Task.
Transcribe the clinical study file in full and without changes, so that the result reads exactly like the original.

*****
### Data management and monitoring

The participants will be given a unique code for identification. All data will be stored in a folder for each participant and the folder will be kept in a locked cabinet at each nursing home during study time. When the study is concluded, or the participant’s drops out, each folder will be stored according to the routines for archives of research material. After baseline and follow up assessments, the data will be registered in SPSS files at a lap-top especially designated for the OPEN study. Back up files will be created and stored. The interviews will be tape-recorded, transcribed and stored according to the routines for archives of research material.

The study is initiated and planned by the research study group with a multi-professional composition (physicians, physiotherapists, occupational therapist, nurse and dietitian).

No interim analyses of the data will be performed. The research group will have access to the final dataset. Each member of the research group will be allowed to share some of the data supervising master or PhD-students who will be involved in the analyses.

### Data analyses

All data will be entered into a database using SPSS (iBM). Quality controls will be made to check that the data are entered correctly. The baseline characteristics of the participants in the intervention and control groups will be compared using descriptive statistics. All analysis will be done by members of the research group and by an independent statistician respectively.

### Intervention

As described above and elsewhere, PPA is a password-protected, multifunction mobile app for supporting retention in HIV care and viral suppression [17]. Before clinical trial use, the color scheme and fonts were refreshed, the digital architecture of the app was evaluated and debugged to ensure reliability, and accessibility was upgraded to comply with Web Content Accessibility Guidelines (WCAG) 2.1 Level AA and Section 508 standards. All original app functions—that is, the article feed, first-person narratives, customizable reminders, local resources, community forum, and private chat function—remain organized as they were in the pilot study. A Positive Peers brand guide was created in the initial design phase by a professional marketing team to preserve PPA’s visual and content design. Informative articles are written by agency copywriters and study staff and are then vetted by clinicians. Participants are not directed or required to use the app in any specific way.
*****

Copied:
### Data management and monitoring

The participants will be given a unique code for identification. All data will be stored in a folder for each participant and the folder will be kept in a locked cabinet at each nursing home during study time. When the study is concluded, or the participant’s drops out, each folder will be stored according to the routines for archives of research material. After baseline and follow up assessments, the data will be registered in SPSS files at a lap-top especially designated for the OPEN study. Back up files will be created and stored. The interviews will be tape-recorded, transcribed and stored according to the routines for archives of research material.

The study is initiated and planned by the research study group with a multi-professional composition (physicians, physiotherapists, occupational therapist, nurse and dietitian).

No interim analyses of the data will be performed. The research group will have access to the final dataset. Each member of the research group will be allowed to share some of the data supervising master or PhD-students who will be involved in the analyses.

### Data analyses

All data will be entered into a database using SPSS (iBM). Quality controls will be made to check that the data are entered correctly. The baseline characteristics of the participants in the intervention and control groups will be compared using descriptive statistics. All analysis will be done by members of the research group and by an independent statistician respectively.

### Intervention

As described above and elsewhere, PPA is a password-protected, multifunction mobile app for supporting retention in HIV care and viral suppression [17]. Before clinical trial use, the color scheme and fonts were refreshed, the digital architecture of the app was evaluated and debugged to ensure reliability, and accessibility was upgraded to comply with Web Content Accessibility Guidelines (WCAG) 2.1 Level AA and Section 508 standards. All original app functions—that is, the article feed, first-person narratives, customizable reminders, local resources, community forum, and private chat function—remain organized as they were in the pilot study. A Positive Peers brand guide was created in the initial design phase by a professional marketing team to preserve PPA’s visual and content design. Informative articles are written by agency copywriters and study staff and are then vetted by clinicians. Participants are not directed or required to use the app in any specific way.